Lever
While Archimedes did not invent the lever, he gave a mathematical proof of the principle involved in his work On the Equilibrium of Planes.^{[49]} Earlier descriptions of the lever are found in the Peripatetic school of the followers of Aristotle, and are sometimes attributed to Archytas.^{[50]}^{[51]} There are several, often conflicting, reports regarding Archimedes' feats using the lever to lift very heavy objects. Plutarch describes how Archimedes designed blockandtackle pulley systems, allowing sailors to use the principle of leverage to lift objects that would otherwise have been too heavy to move.^{[52]} According to Pappus of Alexandria, Archimedes' work on levers caused him to remark: "Give me a place to stand on, and I will move the Earth" (Greek: δῶς μοι πᾶ στῶ καὶ τὰν γᾶν κινάσω).^{[53]} Olympiodorus later attributed the same boast to Archimedes' invention of the baroulkos, a kind of windlass, rather than the lever.^{[37]}
Archimedes has also been credited with improving the power and accuracy of the catapult, and with inventing the odometer during the First Punic War. The odometer was described as a cart with a gear mechanism that dropped a ball into a container after each mile traveled.^{[54]}
Astronomical instruments
Archimedes discusses astronomical measurements of the Earth, Sun, and Moon, as well as Aristarchus' heliocentric model of the universe, in the SandReckoner. Without the use of either trigonometry or a table of chords, Archimedes describes the procedure and instrument used to make observations (a straight rod with pegs or grooves),^{[55]}^{[56]} applies correction factors to these measurements, and finally gives the result in the form of upper and lower bounds to account for observational error.^{[18]} Ptolemy, quoting Hipparchus, also references Archimedes' solstice observations in the Almagest. This would make Archimedes the first known Greek to have recorded multiple solstice dates and times in successive years.^{[19]}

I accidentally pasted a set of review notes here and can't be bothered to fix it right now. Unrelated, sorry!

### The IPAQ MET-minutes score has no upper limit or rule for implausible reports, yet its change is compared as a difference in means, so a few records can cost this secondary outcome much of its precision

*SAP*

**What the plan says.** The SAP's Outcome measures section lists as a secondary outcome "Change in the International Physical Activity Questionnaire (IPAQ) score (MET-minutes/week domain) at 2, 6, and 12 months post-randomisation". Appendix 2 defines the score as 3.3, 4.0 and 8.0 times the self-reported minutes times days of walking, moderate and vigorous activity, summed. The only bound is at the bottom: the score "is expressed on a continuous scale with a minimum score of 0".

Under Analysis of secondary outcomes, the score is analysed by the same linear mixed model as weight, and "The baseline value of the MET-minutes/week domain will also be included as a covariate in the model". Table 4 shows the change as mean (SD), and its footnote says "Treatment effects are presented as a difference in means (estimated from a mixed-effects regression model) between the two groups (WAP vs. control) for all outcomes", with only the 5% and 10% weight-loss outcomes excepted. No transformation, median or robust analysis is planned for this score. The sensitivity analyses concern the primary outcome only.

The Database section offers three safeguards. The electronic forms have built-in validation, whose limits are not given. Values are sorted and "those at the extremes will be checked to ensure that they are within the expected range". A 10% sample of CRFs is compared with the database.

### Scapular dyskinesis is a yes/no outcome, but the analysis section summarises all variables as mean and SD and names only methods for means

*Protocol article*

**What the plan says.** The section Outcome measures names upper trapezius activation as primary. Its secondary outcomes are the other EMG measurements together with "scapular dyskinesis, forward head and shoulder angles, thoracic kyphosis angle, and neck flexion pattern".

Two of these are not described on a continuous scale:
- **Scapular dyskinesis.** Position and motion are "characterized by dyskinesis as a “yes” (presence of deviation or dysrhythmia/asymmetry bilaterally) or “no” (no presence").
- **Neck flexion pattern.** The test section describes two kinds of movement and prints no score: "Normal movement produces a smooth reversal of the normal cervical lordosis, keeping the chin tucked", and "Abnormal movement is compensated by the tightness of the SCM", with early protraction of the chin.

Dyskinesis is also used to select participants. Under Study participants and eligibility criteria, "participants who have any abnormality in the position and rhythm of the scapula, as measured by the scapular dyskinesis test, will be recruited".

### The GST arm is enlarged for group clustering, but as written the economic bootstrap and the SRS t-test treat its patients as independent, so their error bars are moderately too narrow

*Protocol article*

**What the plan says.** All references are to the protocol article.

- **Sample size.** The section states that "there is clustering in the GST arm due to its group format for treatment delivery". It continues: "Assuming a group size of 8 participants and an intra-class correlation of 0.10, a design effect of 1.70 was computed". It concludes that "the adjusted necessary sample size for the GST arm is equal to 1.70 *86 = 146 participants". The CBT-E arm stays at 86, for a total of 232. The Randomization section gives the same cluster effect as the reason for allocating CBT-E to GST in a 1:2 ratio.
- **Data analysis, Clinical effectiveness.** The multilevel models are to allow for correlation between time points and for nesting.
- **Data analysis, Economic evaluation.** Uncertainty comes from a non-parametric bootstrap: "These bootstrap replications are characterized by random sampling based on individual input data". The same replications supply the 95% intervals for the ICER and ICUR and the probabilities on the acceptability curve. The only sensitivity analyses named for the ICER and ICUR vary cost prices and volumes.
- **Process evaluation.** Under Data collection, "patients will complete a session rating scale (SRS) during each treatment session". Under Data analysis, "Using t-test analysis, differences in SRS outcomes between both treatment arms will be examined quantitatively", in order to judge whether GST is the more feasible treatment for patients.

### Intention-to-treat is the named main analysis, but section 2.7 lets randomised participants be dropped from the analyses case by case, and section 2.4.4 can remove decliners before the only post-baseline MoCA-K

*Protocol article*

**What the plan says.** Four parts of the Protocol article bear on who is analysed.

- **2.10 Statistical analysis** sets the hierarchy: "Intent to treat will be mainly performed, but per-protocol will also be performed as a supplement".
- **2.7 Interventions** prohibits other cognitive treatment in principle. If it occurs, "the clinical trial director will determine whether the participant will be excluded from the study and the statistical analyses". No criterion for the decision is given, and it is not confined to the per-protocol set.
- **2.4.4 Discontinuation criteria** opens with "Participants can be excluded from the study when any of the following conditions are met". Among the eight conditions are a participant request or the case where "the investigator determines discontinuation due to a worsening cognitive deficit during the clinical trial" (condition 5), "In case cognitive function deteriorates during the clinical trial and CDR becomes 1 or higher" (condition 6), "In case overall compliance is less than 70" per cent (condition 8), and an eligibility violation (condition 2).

Cicero's De re publica portrays a fictional conversation taking place in 129 BC, after the Second Punic War. General Marcus Claudius Marcellus is said to have taken back to Rome two mechanisms after capturing Syracuse in 212 BC, which were constructed by Archimedes and which showed the motion of the Sun, Moon and five planets. Cicero also mentions similar mechanisms designed by Thales of Miletus and Eudoxus of Cnidus. The dialogue says that Marcellus kept one of the devices as his only personal loot from Syracuse, and donated the other to the Temple of Virtue in Rome. Marcellus' mechanism was demonstrated, according to Cicero, by Gaius Sulpicius Gallus to Lucius Furius Philus, who described it thus:^{[57]}^{[58]}
Hanc sphaeram Gallus cum moveret, fiebat ut soli luna totidem conversionibus in aere illo quot diebus in ipso caelo succederet, ex quo et in caelo sphaera solis fieret eadem illa defectio, et incideret luna tum in eam metam quae esset umbra terrae, cum sol e regione. 
When Gallus moved the globe, it happened that the Moon followed the Sun by as many turns on that bronze contrivance as in the sky itself, from which also in the sky the Sun's globe became to have that same eclipse, and the Moon came then to that position which was its shadow on the Earth when the Sun was in line.